Online Gaming Bill Introduced in Michigan
It has been two and a half years since New Jersey became the third state in the United States to launch a regulated online gambling industry. To the great disappointment of millions of online poker fans in the U.S. – not to mention the internet poker operators yearning to get back into the U.S. – no other state has legalize online gambling, poker or otherwise, since. Michigan State Senator Mike Kowall (15th District) would like Michigan to be the fourth state where people can have the freedom to play poker from the comfort of a bean bag chair in their mother-in-law’s guest room. On Thursday, April 14th, Senator Kowall introduced SB 889, the “Lawful Internet Gaming Act.” Joining him as co-sponsors of the bill, which was referred to the Committee on Regulatory Reform, are Senators Curtis Hertel Jr., Rebekah Warren, Bert Johnson, and Marty Knollenberg.
Section 2 of SB 889 explains the reason for the bill, specifically mentioning consumer protection, government revenue, and jobs:
The legislature finds that the Internet has become an integral part of everyday life for a significant number of residents of this state, not only in regard to their professional lives, but also in regard to personal business and communication. Internet wagering on games of chance and games of skill is a core form of entertainment for millions of individuals worldwide. In multiple jurisdictions across the world, Internet gaming is legal, regulated, and taxed, generating billions of dollars in revenue for governments.
In an opinion dated September 20, 2011, the United States Department of Justice reversed its previous interpretation of 18 USC 1084, commonly referred to as the federal wire act, allowing states, subject to certain restrictions, to legalize and regulate Internet gaming and capture the revenue for the benefit of state governments.
In order to protect residents of this state who wager on games of chance and skill through the Internet and to capture revenues and create jobs generated from Internet gaming, it is in the best interest of this state and its citizens to regulate this activity by authorizing and establishing a secure, responsible, fair, and legal system of Internet gaming that complies with the United States Department of Justice’s September 2011 opinion concerning 18 USC 1084.
Section 5 of the bill makes it clear that Michigan would be a potential participant in interstate online gambling:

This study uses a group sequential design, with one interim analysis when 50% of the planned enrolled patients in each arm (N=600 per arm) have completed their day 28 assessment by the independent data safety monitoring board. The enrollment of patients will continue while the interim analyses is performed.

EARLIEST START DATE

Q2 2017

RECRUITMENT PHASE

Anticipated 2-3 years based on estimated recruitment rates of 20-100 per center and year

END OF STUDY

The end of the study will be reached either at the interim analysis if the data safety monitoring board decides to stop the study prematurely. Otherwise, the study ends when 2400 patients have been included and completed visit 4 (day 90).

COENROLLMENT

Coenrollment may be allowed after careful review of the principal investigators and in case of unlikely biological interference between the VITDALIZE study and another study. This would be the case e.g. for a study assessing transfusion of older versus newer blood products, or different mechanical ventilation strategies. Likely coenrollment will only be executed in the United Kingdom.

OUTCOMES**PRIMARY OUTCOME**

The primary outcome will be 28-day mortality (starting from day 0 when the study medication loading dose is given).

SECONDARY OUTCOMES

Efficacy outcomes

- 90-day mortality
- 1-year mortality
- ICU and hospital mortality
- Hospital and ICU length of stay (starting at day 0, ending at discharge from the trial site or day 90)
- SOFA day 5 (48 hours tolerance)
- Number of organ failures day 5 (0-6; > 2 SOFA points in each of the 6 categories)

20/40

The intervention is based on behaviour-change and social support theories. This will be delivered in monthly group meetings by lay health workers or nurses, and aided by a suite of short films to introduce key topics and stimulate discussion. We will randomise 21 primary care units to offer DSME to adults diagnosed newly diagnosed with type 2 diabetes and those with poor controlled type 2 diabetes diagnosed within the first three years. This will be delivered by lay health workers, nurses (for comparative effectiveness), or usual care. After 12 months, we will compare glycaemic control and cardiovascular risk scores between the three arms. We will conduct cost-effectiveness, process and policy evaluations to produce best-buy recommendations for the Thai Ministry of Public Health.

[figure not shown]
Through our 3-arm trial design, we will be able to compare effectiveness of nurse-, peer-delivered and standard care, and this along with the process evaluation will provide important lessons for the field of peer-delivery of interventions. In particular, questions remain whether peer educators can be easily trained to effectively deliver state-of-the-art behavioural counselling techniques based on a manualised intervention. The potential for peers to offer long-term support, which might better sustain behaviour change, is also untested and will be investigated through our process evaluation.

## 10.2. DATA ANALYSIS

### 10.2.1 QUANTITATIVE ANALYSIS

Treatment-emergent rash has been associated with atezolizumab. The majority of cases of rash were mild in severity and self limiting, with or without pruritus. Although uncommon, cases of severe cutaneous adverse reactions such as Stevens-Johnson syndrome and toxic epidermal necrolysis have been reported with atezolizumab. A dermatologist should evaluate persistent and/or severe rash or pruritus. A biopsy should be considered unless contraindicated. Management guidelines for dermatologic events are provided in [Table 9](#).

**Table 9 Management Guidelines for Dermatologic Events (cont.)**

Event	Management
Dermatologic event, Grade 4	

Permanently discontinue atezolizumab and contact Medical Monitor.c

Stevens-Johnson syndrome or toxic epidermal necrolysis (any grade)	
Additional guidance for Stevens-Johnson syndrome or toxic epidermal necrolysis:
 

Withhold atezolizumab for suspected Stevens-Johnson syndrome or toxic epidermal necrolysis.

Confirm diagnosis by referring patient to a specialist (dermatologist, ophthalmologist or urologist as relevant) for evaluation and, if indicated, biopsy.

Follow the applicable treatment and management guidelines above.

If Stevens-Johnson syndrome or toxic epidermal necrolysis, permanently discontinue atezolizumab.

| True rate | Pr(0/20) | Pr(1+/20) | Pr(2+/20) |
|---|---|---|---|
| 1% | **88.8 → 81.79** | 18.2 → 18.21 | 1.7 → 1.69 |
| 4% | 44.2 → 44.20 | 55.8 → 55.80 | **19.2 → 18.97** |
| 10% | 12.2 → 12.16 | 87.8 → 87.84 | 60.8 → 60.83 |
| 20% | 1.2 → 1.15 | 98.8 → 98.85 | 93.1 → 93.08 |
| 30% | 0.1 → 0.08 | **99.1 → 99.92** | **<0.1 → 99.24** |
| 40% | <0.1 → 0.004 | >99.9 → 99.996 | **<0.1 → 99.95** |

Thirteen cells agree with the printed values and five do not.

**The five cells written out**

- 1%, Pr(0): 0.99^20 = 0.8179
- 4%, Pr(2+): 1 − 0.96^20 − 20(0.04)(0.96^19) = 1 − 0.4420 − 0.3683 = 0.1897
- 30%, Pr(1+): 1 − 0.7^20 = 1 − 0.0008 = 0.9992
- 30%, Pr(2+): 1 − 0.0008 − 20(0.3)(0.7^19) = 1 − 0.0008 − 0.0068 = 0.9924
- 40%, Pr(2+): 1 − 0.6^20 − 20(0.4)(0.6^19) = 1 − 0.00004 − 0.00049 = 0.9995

The division may enter into agreements with other gaming entities, including foreign entities, to facilitate, administer, and regulate multijurisdiction Internet gaming to the extent consistent with state and federal laws and the laws of any foreign jurisdiction. For this purpose, the division may enter into multijurisdictional agreements with other states and foreign jurisdictions.
And then, two paragraphs later, the door is kept ajar for anyone from anywhere where online gaming is legal to possible play on Michigan sites, even without a compact with their jurisdiction:
Notwithstanding anything else in this act, a wager may be accepted from an individual who is not physically present in this state if the division determines that the wager is not inconsistent with federal law or the law of the jurisdiction, including any foreign nation, in which the individual is located or that the wagering is conducted under a multijurisdictional agreement to which this state is a party that is not inconsistent with federal law.
Of course, the whole “not inconsistent with federal law” thing is likely to be a sticking point, but the possibility of accepting customers from other countries without a “multijurisdictional agreement” as long as there are no laws against it is at least baked into the bill.
As for some of the specifics of the bill, only licensed Michigan casinos and “federally recognized” Native American tribes in Michigan that have gaming licenses may apply for online gaming licenses. Any tribe that wants to operate a site “waives its sovereign immunity with respect to conducting gaming under this act and paying fees and taxes imposed under this act.”
Application fees are $100,000 and are non-refundable. The actual licensing fee is $5 million, but does serve as an advance payment on gaming taxes owed in the future. Those taxes would amount to 10 percent of gross gaming revenue. Licenses are good for five years and are renewable for another five years.
The minimum age for customers, as expected, is 21-years old. Initially, only people within Michigan state borders can play on the state’s online gaming sites, but as we saw, there is the possibility of market expansion outside the state.
No specific standards for things like fraud prevention, problem gambling protection, cheating detection, and the like are detailed in the bill, but the bill does say that the gaming commission can (and almost certainly will) develop these standards and that the gaming operators must figure out ways to uphold them.